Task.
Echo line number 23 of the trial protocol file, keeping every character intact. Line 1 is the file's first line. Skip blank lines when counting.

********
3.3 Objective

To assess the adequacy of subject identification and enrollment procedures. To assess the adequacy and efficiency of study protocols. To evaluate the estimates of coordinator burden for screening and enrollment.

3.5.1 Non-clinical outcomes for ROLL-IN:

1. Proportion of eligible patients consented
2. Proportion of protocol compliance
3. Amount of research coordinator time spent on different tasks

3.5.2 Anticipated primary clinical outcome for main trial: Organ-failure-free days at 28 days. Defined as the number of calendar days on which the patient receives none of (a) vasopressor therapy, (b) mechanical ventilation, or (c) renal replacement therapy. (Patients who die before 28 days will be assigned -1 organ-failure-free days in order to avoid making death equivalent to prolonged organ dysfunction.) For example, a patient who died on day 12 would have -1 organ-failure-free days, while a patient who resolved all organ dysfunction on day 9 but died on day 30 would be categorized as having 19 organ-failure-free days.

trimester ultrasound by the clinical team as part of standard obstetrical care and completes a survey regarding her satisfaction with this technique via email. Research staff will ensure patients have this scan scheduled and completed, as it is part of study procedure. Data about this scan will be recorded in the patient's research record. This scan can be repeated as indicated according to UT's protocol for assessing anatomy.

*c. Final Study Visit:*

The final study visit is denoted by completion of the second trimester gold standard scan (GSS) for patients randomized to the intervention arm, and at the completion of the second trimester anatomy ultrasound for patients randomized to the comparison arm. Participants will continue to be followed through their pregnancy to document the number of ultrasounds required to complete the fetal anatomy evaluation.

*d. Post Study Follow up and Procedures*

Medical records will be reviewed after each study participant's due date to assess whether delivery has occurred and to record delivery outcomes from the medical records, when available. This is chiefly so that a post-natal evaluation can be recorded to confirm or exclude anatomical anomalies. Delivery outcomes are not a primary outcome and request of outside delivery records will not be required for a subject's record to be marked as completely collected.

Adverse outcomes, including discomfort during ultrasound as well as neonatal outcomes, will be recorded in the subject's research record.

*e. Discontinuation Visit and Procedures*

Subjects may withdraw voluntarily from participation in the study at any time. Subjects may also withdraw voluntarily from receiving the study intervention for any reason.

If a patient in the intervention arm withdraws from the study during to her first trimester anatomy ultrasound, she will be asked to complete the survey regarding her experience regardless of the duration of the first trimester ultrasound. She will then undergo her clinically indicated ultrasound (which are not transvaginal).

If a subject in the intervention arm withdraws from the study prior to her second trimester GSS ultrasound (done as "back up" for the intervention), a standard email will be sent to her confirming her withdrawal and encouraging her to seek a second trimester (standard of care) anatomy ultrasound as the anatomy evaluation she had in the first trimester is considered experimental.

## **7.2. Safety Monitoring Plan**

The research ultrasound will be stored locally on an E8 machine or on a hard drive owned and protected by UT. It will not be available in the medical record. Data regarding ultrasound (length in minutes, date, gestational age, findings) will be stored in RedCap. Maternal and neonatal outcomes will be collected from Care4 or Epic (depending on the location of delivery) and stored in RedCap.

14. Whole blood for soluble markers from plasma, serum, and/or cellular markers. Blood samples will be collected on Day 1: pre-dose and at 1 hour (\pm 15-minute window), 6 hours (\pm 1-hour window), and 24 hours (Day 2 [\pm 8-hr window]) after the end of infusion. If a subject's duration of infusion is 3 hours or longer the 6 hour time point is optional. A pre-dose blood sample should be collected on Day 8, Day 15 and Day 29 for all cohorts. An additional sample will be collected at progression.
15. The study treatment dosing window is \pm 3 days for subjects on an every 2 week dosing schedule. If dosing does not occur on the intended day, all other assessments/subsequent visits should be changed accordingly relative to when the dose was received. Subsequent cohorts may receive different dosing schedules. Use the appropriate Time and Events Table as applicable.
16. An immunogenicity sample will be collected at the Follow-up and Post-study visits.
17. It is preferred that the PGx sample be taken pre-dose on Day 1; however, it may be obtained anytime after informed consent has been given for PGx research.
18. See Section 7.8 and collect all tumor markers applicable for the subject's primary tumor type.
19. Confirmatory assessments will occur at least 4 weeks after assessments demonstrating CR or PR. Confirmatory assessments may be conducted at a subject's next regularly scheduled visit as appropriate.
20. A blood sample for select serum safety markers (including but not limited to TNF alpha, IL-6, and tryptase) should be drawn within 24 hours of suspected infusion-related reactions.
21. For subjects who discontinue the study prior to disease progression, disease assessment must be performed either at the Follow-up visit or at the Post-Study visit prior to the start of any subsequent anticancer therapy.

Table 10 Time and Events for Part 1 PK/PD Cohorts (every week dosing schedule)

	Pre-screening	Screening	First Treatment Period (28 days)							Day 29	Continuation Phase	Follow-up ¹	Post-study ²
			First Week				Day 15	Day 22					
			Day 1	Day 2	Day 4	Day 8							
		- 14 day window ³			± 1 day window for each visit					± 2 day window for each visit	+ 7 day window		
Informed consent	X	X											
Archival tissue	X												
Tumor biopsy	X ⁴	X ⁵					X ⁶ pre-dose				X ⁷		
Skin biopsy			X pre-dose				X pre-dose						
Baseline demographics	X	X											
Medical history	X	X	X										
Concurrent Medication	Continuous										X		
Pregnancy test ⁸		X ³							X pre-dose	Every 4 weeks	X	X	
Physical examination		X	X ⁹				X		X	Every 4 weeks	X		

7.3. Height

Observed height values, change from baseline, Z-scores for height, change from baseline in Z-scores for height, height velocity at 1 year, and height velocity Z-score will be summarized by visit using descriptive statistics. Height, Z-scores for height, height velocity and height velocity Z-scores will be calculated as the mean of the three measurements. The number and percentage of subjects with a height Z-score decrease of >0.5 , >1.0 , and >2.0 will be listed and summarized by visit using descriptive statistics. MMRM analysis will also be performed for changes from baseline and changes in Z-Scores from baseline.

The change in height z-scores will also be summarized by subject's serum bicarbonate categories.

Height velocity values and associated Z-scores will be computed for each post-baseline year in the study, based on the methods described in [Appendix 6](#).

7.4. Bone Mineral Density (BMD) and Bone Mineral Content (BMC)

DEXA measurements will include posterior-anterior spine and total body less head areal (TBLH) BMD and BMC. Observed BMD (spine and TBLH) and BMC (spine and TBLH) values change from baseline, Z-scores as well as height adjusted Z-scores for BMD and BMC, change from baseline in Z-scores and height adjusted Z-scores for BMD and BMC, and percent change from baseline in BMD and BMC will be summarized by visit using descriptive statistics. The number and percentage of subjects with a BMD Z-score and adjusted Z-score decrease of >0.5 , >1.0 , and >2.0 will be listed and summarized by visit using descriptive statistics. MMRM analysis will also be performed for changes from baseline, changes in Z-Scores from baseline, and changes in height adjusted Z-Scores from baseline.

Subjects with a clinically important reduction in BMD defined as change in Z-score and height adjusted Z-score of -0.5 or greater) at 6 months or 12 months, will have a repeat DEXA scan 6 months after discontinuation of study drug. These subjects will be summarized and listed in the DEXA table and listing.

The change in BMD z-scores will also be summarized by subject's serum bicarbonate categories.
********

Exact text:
17. It is preferred that the PGx sample be taken pre-dose on Day 1; however, it may be obtained anytime after informed consent has been given for PGx research.